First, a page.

Blood platelets are of critical importance in the first step of normal hemostasis, a process known as primary hemostasis.1 The hemostatic system consists of a complex sequence of events designed to prevent blood loss in case of vessel wall damage. Normally, hemostasis is tightly regulated and in balance. In patients with severe liver disease and during liver transplantation, multiple changes in several hemostatic processes, including primary hemostasis, occur.1, 2 These changes are related to both prohemostatic and antihemostatic pathways disturbing the hemostatic balance and may lead to either a bleeding diathesis or thrombotic disorders.1, 3 In patients with liver failure, platelet number and function are often compromised, and during transplantation, further alterations in platelet number and function may occur.4, 5 Changes in platelet count and function may contribute to increased blood loss requiring the transfusion of platelets. However, there is no consensus on how to monitor the function of primary hemostasis in surgical patients or on the most optimal transfusion threshold. Moreover, recent studies have indicated that platelet function in patients with cirrhosis may not be as compromised as previously believed, making this issue even more complex.6, 7


5HT, 5-hydroxytryptamine; bFGF, basic fibroblast growth factor; DIC, disseminated intravascular coagulation; EC, endothelial cells; EGF, epidermal growth factor; fsc, fat storing cells; HAT, hepatic artery thrombosis; I/R, ischemia/reperfusion; IL-1β, interleukin 1β; KC, Kupffer cells; PDGF, platelet-derived growth factor; RBC, red blood cells; SEC, sinusoidal endothelial cell; TGF, transforming growth factor; VEGF, vascular endothelial growth factor; vWF, von Willebrand factor.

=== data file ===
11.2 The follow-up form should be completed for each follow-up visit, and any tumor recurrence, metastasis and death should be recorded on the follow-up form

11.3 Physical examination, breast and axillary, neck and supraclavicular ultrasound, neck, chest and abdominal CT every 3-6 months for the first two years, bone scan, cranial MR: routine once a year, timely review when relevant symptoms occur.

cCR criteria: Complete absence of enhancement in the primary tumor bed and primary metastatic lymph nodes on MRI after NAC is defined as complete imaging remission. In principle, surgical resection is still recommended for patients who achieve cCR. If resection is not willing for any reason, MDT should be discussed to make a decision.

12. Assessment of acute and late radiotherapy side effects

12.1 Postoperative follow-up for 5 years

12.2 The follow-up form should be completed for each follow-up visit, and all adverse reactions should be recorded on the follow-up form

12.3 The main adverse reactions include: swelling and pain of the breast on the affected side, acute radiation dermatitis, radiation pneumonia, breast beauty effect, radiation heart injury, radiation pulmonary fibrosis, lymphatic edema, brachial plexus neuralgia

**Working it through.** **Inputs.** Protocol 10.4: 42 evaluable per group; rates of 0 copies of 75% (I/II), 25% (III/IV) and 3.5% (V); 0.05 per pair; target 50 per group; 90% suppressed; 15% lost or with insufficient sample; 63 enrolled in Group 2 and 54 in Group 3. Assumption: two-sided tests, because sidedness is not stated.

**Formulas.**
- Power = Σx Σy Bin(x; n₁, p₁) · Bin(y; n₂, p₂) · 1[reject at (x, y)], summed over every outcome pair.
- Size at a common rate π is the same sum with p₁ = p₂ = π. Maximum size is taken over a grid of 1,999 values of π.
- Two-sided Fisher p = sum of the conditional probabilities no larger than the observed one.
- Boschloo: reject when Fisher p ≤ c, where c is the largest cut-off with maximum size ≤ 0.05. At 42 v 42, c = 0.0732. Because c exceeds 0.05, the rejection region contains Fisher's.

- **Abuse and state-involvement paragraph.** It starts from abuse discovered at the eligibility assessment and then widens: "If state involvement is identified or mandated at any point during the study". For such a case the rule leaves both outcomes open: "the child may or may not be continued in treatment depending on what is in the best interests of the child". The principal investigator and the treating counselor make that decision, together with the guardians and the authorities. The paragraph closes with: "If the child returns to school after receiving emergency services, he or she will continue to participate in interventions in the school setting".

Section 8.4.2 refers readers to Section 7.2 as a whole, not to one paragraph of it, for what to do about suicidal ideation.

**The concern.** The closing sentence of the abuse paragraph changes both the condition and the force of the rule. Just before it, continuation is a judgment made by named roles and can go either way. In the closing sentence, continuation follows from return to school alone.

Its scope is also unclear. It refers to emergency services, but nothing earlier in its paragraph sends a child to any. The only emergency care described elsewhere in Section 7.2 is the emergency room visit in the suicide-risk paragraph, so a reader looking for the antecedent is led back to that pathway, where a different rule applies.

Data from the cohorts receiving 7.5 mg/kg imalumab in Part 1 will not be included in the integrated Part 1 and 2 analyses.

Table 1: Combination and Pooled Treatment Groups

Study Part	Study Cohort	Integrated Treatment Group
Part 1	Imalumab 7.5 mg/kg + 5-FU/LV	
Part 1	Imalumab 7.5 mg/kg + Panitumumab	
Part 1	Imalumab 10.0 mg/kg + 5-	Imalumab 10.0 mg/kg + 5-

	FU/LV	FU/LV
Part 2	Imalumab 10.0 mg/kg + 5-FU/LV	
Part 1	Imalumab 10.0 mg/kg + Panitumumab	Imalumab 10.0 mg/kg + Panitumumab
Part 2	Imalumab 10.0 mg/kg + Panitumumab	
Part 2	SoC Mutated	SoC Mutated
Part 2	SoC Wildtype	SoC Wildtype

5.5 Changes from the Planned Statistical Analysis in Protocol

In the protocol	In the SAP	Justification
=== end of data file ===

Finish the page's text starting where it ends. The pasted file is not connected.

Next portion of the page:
Apart from the well-known role of blood platelets in blood coagulation, there is increasing evidence that platelets have various other nonhemostatic properties that play a critical role in inflammation, angiogenesis, tissue repair and regeneration, and ischemia/reperfusion (I/R) injury.8–11 All these processes may, to some extent, be involved in the (patho)physiological alterations that occur in patients undergoing liver transplantation (Fig. 1). The relevance of these nonhemostatic properties has not become evident until recently, and knowledge in this field is rapidly emerging. Experimental and clinical research points toward a dualistic role of platelets in patients undergoing liver transplantation, resulting in both beneficial and detrimental effects (Table 1). Although platelets are required to seal surgically injured blood vessels and platelet transfusion may in some cases be unavoidable, platelets have also been shown to contribute to I/R injury of the liver graft, and platelet transfusions have been associated with adverse outcome after liver transplantation.12

Figure 1.